Credit: Dongyi Wu
QTBIPOC Performing Artist Hive
Based in the San Francisco Bay Area, the BIQTPOC Performing Artist Hive was initiated by Estrellx Supernova with support from Daria Garina in the Winter of 2018. We strive to rotate leadership, and a partial list of our members includes jose e. Abad, Europa Grace, Javier Stell-Frésquez, Stephanie Hewett, Zoe Huey, Beatriz Escobar, India Davis, Clarissa Dyas, Nicole Maimon, Dongyi Wu, Chibueze Crouch, Audrey Johnson, and Anna Xu.
QTBIPOC Performing Artist Hive envisions and ignites a multi-modal/multi-dimensional thriving ecosystem of QTBIPOC performing artists in the San Francisco Bay Area through nurturing relationships, sharing resources, and building power among Black, Indigenous, queer and trans artists of color. We intend to create spaces that invite and center - dialogue, generative dissonance, embodied practices, slowing down, rest, reconnection with the earth and its local Indigenous stewards, bending time, dreaming, honing intuition and imagination, seeing the stars. Together we find wholeness, weave interdependence, learn how to heal. We create access / cultural equity and our own representation as we develop the infrastructure to carry our werq forward long-term. We practice mutuality and accountability. This statement too will change as leadership circulates and evolves. We acknowledge that the intelligence and strength of our collective are greater than any one of its parts, and those attributes come from alchemizing our respective gifts through and beyond the intersections of our differences / ancestral lineages. We gather and from there see what wants to happen.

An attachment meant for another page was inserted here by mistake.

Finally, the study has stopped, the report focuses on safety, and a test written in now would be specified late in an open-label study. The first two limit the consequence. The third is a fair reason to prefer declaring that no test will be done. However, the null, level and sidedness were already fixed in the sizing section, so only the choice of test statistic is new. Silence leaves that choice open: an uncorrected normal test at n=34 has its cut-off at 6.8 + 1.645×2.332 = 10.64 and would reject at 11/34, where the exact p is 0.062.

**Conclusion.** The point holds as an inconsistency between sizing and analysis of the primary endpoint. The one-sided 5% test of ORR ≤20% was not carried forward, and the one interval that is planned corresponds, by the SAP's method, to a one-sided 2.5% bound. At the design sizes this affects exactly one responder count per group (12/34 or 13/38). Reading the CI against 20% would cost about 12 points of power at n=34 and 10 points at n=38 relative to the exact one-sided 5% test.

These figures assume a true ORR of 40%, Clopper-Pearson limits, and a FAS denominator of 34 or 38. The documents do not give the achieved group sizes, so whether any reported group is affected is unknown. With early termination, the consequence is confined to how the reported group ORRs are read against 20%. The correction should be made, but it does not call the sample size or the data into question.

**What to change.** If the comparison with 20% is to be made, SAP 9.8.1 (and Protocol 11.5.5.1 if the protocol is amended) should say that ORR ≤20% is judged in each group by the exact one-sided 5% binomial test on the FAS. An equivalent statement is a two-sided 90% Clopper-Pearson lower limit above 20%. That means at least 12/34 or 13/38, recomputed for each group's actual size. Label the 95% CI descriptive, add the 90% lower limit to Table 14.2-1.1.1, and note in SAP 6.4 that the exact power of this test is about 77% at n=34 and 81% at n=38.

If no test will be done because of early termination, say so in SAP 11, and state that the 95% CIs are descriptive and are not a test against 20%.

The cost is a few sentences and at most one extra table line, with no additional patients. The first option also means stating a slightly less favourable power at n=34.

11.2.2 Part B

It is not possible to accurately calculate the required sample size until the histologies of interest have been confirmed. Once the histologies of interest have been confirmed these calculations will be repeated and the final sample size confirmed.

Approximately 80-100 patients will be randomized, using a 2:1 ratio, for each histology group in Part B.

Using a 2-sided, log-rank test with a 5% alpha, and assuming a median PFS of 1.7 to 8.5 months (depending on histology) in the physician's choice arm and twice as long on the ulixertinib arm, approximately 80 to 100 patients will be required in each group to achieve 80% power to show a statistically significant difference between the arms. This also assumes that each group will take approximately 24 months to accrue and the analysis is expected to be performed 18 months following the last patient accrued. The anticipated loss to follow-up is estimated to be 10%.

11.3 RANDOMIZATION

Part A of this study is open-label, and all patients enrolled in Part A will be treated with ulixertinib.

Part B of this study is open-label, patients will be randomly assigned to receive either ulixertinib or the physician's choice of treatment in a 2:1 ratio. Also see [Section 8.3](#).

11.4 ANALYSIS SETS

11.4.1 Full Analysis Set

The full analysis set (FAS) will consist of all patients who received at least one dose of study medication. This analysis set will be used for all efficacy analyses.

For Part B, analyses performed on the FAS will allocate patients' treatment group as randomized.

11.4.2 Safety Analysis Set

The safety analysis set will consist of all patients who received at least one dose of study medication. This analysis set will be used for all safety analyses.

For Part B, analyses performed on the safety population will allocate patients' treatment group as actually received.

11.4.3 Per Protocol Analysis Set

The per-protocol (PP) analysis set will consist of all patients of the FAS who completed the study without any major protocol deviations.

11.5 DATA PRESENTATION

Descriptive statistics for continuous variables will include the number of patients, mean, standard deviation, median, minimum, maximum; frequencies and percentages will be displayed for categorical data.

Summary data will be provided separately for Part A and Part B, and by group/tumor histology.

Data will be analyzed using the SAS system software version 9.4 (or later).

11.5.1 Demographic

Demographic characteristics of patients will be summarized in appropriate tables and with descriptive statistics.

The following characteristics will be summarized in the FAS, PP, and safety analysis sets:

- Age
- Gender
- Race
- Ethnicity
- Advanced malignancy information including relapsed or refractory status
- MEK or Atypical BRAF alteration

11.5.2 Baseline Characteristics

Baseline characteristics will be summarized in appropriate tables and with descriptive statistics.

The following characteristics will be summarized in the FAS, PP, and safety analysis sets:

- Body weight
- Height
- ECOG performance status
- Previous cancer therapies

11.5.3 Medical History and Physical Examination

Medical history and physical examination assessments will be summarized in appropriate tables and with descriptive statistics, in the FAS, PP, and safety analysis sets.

Aesthetic Shift: A Dance Lab
for Equitable Practices
Yayoi Kambara led Aesthetic Shift - A Dance Lab for Equitable Practices, a year-long engagement with a small group of artists including dance educators, social justice advocates, dancers, and choreographers. The group focused on developing physical practices that align with the artists’ cultural equity values, and embodied research with a focus on creating space for their bodies and others while supporting equity, inclusion, and artistic values. Questions this group explored were: How do we unlearn externally-imposed aesthetics (learned dance lineages) ingrained in our body in order to access authentic physical vocabulary and creative practice that aligns with equity values? How can we transmit our authentic vocabulary and values to collaborators? How do we align physical language and cultural values?
In addition to studio-based work, Kambara’s residency included writing and public engagement components, and two co-produced events with B.L.A that featured guest artists Paloma Mcgregor and Liz Lerman.